145. 149. Summary : Autism <ul><li>Multisystem disorder: </li></ul><ul><li>neurological </li></ul><ul><li>immunological </li></ul><ul><li>gastrointestinal </li></ul><ul><li>biochemical </li></ul><ul><li>Neuro-Immune-Gastrointestinal Dysfunction Syndrome (NIGDS) (Cosford RE , Mind of a Child Proceedings 1999) </li></ul><ul><li>M etabolic Immunological Neurological Digestive Disorder (MINDD), </li></ul><ul><li>Or MINDDD (Developmental Disorder) </li></ul>
  146. 150. WHAT CAN BE DONE? Some Therapeutic Interventions
  147. 151. Prevention is better than cure: <ul><li>Public Health Measures: </li></ul><ul><li>Pregnancy - nutrition, smoking, alcohol, stress </li></ul><ul><li>Infancy- handling practices, breastfeeding, vaccination, antibiotic use </li></ul><ul><li>Childhood - passive smoking, diet, exercise, TV, chemicals, EMR </li></ul>
  148. 152. Otitis media <ul><li>Prevention/ management: </li></ul><ul><li>encourage breastfeeding </li></ul><ul><li>avoid early cow’s milk exposure </li></ul><ul><li>avoid exposure to passive smoking </li></ul><ul><li>avoidance antibiotics -  drug resistance Strep pneum in acute and unresponsive otitis media, persistent effusions and chronic suppurative otitis media </li></ul><ul><li>trial probiotics, dairy exclusion </li></ul>
  149. 153. Biomedical Therapeutic Interventions <ul><li>Dietary (intestinal permeability, food reactions) </li></ul><ul><li>Nutritional biochemistry (catabolism , enzyme blocks, heavy metal toxicity, oxidative damage ) </li></ul><ul><li>Restoration of gastrointestinal flora (abnormal gastrointestinal bacteria, intestinal permeability, metabolic sequelae) </li></ul><ul><li>Antimicrobials ( abnormal bacteria, occult infection ) </li></ul><ul><li>Immune modulation (Th2 shift) </li></ul><ul><li>Chelation (heavy metal toxicity) </li></ul>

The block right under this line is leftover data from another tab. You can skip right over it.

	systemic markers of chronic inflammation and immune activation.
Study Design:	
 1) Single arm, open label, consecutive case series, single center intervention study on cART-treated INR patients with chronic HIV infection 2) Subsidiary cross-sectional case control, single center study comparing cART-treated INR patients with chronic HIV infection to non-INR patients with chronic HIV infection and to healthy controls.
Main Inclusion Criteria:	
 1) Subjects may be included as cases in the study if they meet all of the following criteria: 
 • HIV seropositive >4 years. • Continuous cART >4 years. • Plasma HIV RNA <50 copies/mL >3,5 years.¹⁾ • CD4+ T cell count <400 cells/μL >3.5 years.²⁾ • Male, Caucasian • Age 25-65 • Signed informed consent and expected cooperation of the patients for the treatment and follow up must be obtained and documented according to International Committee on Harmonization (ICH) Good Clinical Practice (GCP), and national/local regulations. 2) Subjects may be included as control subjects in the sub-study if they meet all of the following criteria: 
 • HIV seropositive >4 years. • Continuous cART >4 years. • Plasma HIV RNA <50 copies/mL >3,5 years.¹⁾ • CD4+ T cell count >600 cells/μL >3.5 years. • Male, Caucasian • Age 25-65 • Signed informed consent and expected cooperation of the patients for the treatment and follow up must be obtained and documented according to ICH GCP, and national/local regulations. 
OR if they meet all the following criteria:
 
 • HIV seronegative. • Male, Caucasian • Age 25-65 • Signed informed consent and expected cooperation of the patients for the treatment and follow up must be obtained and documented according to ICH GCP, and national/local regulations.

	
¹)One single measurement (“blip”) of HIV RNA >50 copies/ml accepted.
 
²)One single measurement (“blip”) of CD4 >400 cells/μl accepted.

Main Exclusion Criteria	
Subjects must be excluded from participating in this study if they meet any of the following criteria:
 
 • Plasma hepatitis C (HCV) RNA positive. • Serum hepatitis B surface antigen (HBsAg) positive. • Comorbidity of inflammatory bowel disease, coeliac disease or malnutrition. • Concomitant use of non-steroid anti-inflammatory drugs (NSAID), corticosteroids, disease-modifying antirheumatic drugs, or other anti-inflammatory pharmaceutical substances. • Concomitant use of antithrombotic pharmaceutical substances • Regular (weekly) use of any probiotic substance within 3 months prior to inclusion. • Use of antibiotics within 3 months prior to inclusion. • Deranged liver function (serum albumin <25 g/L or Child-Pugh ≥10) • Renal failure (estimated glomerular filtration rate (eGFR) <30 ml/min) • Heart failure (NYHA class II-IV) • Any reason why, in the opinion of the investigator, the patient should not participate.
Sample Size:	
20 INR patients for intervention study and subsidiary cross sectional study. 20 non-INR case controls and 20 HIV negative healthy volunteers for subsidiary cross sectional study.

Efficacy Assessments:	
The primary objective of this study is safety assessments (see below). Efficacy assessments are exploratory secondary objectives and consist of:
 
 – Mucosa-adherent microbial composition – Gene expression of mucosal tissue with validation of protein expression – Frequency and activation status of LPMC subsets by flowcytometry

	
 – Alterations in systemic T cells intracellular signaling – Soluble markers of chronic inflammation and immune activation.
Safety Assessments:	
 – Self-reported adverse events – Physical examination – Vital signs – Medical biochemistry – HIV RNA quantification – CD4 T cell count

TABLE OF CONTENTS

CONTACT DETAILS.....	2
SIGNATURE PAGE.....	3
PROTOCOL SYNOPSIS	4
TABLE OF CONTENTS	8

150. 154. Dietary Change- Does it work?
  151. 155. Effects of Dietary Change in Autism <ul><li>GFCF - 64% (724) </li></ul><ul><li>‘ anti-Candida diet’ - sugar, additive, refined carbohydrate free 52% (605) </li></ul><ul><li>Feingold- additive-free, low salicylate and amines - 51% (645) </li></ul><ul><li>removal chocolate 49% (1491) </li></ul><ul><li>removal dairy, milk products 48% (4950) </li></ul><ul><li>removal sugar 47% (3392) </li></ul><ul><li>rotation diet 47% (678) </li></ul><ul><li>removal wheat 46% (2701) </li></ul><ul><li>(ARRI Parent Rating Scale, 2002) </li></ul>